With respect to the plain meaning of s. 20(1)(c)(i), the only express requirement related to "purpose" is that borrowed money must have been "used for the purpose of earning income". Apart from the use of the definite article "the", which on closer analysis is hardly conclusive of the issue before us, nothing in the text of the provision indicates that the requisite purpose must be the exclusive, primary or dominant purpose, or that multiple purposes are to be somehow ranked in importance in order to determine the taxpayer's "real" purpose. Therefore, it is perfectly consistent with the language of s. 20(1)(c)(i) that a taxpayer who uses borrowed money to make an investment for more than one purpose may be entitled to deduct interest charges provided that one of those purposes is to earn income.
In this connection, the adjectives that have been heretofore used by courts to characterize the requisite purpose in s. 20(1)(c)(i), such as "bona fide", "actual", "real" or "true", are to my mind ultimately useful only when describing whether the transaction at issue was a mere sham or window-dressing designed to obtain the benefit of interest deductibility. Absent a sham or window dressing or other vitiating circumstances, a taxpayer's ancillary purpose may be nonetheless a bona fide, actual, real and true objective of his or her investment, equally capable of providing the requisite purpose for interest deductibility in comparison with any more important or significant primary purpose.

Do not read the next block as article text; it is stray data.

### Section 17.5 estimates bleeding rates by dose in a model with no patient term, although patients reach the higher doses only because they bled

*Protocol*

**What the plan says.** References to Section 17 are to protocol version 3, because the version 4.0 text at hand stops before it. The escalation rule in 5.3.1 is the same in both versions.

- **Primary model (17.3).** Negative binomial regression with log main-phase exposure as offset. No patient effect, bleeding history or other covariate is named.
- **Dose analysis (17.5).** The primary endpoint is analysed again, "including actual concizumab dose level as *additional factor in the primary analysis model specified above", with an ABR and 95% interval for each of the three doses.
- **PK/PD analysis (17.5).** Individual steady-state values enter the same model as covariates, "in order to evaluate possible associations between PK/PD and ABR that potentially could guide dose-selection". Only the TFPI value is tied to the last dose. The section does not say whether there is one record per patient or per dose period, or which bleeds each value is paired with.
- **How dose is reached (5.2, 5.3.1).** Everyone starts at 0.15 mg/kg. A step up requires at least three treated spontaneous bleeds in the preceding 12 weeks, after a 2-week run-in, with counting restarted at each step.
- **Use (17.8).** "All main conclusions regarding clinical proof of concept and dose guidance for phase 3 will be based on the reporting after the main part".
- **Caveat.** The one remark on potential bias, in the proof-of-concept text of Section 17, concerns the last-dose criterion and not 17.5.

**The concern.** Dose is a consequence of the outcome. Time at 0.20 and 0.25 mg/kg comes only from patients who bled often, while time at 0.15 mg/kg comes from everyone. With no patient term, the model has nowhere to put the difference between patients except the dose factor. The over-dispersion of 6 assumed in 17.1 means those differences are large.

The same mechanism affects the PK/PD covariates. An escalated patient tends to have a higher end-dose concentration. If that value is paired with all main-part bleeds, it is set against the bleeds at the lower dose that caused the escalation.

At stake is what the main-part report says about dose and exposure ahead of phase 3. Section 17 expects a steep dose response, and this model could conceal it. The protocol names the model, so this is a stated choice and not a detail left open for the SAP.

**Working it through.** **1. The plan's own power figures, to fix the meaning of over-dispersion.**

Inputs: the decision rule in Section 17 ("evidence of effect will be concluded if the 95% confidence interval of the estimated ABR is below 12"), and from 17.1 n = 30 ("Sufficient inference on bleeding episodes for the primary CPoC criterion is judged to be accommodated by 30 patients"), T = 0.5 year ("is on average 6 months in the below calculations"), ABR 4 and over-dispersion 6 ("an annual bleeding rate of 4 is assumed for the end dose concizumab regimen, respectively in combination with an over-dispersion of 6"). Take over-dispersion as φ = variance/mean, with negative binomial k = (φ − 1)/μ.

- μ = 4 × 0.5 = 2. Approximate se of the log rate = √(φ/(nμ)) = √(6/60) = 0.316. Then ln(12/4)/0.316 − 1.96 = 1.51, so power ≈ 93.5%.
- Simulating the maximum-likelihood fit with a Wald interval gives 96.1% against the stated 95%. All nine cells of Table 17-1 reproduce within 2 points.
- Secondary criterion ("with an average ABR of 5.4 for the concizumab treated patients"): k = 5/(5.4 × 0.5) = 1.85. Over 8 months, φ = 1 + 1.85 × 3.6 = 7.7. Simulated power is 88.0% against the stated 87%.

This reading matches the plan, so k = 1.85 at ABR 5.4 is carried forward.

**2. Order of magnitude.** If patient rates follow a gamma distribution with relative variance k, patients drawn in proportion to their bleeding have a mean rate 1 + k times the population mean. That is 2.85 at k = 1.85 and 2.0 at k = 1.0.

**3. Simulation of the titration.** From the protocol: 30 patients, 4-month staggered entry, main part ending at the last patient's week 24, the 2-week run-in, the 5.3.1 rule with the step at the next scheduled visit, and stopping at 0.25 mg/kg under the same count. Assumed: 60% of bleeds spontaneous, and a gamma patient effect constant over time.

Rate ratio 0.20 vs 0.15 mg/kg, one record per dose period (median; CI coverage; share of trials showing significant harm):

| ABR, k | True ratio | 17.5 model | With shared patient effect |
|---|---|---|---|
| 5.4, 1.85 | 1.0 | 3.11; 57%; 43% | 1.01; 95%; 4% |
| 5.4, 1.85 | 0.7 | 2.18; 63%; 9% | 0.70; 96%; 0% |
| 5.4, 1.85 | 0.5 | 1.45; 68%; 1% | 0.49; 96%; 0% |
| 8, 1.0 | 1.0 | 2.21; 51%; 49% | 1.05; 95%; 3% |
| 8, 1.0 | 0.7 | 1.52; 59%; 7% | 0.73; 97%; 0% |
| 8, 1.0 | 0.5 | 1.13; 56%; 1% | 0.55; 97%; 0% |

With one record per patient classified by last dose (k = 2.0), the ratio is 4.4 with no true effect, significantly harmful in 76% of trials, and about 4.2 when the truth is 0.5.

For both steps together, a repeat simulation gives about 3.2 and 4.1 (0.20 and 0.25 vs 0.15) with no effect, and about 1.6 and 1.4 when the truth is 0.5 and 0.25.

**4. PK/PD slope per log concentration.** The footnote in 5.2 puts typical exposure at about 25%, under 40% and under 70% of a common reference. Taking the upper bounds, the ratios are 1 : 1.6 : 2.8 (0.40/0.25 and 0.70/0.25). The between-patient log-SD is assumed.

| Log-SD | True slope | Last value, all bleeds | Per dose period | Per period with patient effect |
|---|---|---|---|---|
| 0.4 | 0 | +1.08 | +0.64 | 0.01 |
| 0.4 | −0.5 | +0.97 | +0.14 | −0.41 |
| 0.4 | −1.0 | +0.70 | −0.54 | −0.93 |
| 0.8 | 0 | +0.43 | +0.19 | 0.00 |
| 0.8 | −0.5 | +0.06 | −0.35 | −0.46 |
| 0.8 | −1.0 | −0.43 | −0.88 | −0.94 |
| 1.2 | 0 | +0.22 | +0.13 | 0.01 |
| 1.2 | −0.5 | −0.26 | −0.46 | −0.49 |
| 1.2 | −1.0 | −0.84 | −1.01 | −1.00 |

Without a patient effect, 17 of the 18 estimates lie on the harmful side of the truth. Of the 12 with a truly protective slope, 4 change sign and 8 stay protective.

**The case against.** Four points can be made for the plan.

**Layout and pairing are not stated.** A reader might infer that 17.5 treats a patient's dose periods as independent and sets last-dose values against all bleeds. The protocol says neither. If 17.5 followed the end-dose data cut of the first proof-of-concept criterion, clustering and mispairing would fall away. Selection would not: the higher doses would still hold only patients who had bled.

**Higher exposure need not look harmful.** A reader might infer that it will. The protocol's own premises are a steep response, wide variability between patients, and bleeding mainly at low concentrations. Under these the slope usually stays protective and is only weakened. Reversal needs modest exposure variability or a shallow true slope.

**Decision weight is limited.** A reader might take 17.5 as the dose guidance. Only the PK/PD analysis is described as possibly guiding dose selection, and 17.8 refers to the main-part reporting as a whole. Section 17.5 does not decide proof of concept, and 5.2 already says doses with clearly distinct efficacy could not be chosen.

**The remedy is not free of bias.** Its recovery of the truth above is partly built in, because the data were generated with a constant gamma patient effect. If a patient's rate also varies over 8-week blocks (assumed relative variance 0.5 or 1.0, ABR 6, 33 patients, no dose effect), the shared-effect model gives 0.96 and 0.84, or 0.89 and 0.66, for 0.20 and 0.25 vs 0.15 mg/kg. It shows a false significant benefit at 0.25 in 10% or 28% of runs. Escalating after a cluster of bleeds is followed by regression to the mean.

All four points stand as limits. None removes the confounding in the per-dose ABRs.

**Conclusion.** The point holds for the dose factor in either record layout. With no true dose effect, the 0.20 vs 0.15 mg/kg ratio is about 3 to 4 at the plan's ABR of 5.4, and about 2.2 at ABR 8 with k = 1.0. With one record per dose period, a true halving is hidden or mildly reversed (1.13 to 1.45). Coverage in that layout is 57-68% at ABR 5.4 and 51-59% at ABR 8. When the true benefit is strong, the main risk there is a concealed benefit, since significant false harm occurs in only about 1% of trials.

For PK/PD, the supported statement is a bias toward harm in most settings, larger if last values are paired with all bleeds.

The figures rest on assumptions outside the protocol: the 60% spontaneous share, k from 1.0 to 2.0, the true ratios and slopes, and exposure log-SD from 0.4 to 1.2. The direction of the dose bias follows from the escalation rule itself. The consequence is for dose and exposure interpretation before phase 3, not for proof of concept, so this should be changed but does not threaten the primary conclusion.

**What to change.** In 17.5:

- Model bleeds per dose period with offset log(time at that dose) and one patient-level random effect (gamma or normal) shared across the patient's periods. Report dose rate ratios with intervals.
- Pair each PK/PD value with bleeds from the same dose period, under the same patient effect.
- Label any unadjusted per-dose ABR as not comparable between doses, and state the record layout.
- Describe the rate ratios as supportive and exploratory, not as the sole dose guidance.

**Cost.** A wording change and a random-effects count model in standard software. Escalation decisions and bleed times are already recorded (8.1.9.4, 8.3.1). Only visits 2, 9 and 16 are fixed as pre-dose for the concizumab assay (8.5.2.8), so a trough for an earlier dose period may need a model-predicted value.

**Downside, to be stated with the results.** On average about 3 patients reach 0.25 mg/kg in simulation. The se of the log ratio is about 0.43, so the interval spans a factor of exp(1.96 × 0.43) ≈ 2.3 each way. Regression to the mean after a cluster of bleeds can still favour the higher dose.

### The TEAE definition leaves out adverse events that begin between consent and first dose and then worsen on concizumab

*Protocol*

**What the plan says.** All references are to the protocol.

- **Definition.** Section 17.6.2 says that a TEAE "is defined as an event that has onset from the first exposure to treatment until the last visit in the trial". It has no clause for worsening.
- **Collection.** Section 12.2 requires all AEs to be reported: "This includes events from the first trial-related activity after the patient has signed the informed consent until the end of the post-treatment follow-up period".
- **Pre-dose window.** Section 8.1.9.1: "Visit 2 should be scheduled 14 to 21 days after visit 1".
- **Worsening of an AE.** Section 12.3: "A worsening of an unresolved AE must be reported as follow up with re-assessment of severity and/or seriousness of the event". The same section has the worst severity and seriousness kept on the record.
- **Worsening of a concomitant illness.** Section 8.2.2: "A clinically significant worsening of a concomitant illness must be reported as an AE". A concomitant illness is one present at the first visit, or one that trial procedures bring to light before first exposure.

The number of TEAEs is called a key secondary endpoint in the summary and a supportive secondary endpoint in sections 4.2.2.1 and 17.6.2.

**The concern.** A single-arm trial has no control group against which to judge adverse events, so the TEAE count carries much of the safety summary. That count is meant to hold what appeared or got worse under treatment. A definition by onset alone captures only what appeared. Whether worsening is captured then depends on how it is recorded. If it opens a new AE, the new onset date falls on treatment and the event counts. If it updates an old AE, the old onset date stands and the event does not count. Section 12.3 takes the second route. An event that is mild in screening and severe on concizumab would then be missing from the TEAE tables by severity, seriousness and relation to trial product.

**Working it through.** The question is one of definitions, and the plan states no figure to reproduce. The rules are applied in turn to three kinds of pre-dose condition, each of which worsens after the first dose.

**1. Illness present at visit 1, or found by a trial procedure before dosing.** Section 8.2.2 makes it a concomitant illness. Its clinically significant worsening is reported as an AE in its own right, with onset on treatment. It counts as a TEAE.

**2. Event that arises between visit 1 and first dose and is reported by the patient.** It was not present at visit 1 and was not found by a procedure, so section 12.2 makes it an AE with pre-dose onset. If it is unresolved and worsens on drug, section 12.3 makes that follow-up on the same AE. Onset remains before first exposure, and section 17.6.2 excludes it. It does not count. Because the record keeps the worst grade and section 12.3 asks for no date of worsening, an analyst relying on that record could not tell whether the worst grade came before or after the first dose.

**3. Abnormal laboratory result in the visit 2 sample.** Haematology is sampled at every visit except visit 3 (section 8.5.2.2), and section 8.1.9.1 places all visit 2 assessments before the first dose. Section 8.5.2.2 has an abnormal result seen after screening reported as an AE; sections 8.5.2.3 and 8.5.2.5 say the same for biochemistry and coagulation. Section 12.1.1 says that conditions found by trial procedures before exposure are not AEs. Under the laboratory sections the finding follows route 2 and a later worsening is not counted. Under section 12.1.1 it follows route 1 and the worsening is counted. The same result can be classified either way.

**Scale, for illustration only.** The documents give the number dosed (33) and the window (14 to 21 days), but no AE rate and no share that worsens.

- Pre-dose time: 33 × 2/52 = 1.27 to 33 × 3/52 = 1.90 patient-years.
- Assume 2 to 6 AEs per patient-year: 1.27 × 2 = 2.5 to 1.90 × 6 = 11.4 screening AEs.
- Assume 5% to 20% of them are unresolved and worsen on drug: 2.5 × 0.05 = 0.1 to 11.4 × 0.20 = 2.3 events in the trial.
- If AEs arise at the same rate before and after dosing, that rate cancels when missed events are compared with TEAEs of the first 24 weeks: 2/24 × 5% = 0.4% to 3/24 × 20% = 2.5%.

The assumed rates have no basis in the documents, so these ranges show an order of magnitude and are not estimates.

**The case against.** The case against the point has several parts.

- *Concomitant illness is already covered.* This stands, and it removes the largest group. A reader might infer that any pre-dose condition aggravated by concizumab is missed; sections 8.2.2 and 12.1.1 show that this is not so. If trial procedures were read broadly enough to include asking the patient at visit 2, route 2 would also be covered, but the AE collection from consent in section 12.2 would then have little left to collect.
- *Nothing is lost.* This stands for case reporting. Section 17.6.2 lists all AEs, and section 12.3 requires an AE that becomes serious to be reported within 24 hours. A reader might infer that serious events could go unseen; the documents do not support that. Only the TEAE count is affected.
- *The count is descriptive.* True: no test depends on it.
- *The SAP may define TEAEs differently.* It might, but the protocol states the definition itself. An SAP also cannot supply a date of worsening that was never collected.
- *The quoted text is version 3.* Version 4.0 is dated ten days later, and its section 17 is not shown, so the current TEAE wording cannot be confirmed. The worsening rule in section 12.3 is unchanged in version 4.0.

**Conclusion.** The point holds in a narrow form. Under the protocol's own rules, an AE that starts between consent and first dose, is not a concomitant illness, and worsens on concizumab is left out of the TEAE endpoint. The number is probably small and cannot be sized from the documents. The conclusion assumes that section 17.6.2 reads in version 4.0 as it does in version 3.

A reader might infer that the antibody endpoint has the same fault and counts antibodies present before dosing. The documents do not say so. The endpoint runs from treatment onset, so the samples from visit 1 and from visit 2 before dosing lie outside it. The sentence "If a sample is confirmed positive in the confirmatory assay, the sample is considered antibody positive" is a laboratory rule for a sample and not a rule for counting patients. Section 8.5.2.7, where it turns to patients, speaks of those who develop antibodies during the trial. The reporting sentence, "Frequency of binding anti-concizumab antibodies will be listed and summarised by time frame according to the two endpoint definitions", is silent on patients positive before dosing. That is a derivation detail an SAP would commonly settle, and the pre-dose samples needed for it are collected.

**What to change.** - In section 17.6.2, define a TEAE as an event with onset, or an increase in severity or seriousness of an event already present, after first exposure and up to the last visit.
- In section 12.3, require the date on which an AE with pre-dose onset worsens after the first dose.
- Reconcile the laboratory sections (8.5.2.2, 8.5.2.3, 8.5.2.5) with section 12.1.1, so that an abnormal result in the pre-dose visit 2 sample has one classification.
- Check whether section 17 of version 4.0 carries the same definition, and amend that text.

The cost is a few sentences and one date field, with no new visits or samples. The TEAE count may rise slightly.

This approach is consistent with that taken by this Court in the context of s. 96 of the Act, the partnership losses deductibility provision. In order to deduct partnership losses, a taxpayer must establish the existence of a valid partnership by showing an intention to carry on business in common with a view to profit. In Continental Bank Leasing Corp. v. Canada,  2 S.C.R. 298, and Spire Freezers Ltd. v. Canada,  1 S.C.R. 391, 2001 SCC 11, the taxpayers' primary intention in joining a partnership was to acquire losses deductible against income from other sources. However, this Court held that a taxpayer's overriding intention is not determinative of whether the requisite intention to form a partnership is present. Rather, it will be sufficient for a taxpayer to show that there was an ancillary intention that meets the requirements of a valid partnership: see also Backman v. Canada,  1 S.C.R. 367, 2001 SCC 10.